Confidence in Northern Ireland's housing market is unlikely to change as purse-strings are tightened by benefit cuts and lack of job security, experts have said.
Ulster Bank chief economist Richard Ramsey said rising interest rates in a few years’ time would also make mortgages more expensive and ultimately trigger steeper falls in house prices.
Mr Ramsey made his comments after a UK-wide survey by top lender Halifax showed the average UK house price fell by £6,000 in August, from £168,124 to £162,092.
But prices in Northern Ireland — where the average house costs £130,877 — stayed static in August, according to Mortgage Shop founder Siobhan McAleer.
She said mortgage applications had fallen by 20% in August — though approval ratings were up, with four out of five applications being approved.
Self-employed people face the biggest refusal rate, she said.
“The only transactions that are happening with first-time buyers are those supported by significant deposits from parents,” Ms McAleer said.
“The challenge for property buyers is that the lower the deposit the higher the associated interest rate, which is putting people off.”
She said interest-only mortgages were becoming a thing of the past, with repayment loans now the norm instead.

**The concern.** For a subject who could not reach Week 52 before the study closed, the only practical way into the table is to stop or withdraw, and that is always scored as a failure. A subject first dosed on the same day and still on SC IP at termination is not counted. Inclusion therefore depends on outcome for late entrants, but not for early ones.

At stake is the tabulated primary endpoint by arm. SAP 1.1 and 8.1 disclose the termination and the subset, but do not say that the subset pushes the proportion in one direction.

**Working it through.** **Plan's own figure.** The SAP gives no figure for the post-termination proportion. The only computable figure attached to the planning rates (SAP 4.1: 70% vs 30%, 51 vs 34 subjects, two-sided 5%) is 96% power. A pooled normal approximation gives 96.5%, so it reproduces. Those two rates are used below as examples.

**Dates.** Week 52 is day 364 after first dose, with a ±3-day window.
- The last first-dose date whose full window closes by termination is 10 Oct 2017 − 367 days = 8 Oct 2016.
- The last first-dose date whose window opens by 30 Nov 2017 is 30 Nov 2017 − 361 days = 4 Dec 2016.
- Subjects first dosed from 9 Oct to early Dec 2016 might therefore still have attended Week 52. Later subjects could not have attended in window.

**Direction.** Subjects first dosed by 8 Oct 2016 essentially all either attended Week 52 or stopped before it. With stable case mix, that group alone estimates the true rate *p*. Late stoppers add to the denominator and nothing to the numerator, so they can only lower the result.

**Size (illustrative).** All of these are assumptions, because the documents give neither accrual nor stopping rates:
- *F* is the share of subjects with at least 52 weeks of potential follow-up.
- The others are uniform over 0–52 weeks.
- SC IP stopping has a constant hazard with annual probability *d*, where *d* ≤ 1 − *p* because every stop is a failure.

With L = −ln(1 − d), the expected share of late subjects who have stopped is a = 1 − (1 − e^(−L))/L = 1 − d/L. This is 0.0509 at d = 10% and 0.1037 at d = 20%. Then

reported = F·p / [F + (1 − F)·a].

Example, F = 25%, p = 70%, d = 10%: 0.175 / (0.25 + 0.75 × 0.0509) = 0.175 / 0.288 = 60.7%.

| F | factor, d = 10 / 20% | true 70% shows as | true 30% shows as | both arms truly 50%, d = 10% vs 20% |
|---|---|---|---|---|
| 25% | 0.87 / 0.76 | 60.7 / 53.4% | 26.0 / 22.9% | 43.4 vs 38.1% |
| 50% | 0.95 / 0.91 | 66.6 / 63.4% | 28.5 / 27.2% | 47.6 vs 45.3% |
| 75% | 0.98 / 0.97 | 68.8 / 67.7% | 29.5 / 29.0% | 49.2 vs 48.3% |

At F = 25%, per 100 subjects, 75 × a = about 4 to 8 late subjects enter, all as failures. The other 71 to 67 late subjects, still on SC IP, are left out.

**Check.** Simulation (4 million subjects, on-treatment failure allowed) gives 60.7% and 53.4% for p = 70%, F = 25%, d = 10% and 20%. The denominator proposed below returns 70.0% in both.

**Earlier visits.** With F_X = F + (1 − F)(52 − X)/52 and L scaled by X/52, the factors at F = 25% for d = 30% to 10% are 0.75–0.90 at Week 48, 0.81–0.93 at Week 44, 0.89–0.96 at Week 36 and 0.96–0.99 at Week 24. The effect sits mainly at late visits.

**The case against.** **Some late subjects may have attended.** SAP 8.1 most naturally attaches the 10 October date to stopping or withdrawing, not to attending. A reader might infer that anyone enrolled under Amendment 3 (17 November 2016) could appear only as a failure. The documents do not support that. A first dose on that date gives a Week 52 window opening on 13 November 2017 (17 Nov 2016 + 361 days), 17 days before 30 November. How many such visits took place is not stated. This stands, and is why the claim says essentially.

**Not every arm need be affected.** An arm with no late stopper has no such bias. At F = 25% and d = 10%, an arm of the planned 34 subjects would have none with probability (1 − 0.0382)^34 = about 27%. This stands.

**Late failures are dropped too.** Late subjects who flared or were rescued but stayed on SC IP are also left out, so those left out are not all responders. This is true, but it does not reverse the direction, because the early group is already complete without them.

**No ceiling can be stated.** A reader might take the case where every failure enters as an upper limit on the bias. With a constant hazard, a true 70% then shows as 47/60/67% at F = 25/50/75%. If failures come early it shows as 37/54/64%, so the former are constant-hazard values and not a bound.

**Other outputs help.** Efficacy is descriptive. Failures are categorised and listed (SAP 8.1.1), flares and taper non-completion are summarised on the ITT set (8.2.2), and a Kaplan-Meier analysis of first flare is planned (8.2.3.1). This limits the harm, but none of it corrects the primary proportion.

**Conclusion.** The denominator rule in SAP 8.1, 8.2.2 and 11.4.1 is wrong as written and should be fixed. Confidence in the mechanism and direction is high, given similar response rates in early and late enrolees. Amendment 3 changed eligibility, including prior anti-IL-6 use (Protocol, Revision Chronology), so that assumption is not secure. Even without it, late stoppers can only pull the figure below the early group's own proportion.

Ms McAleer added: “As a result, many people are seeing that it is cheaper to rent. They also understand that there is no expectation for house prices to rise so there is no urgency to buy.”
She said there would be no increase in mortgage lending until 2012 and estimated that 95% of first-time buyers in 2007 to 2008 would be in negative equity.
“I do think there is an acceptance by first-time buyers that they will have to sit it out for the next five to seven years before they can sell their property without making a loss.”
Mr Ramsey said the economic forecast was unlikely to shake potential buyers out of their inertia.
He said: “If you are facing doubts about the future of your job, the last thing on your mind will be buying a new house.
“In Northern Ireland, house prices have fallen by around 40% from their peak and with the public-sector cuts that are coming down the line, there will be all kinds of headwinds facing a house price recovery.”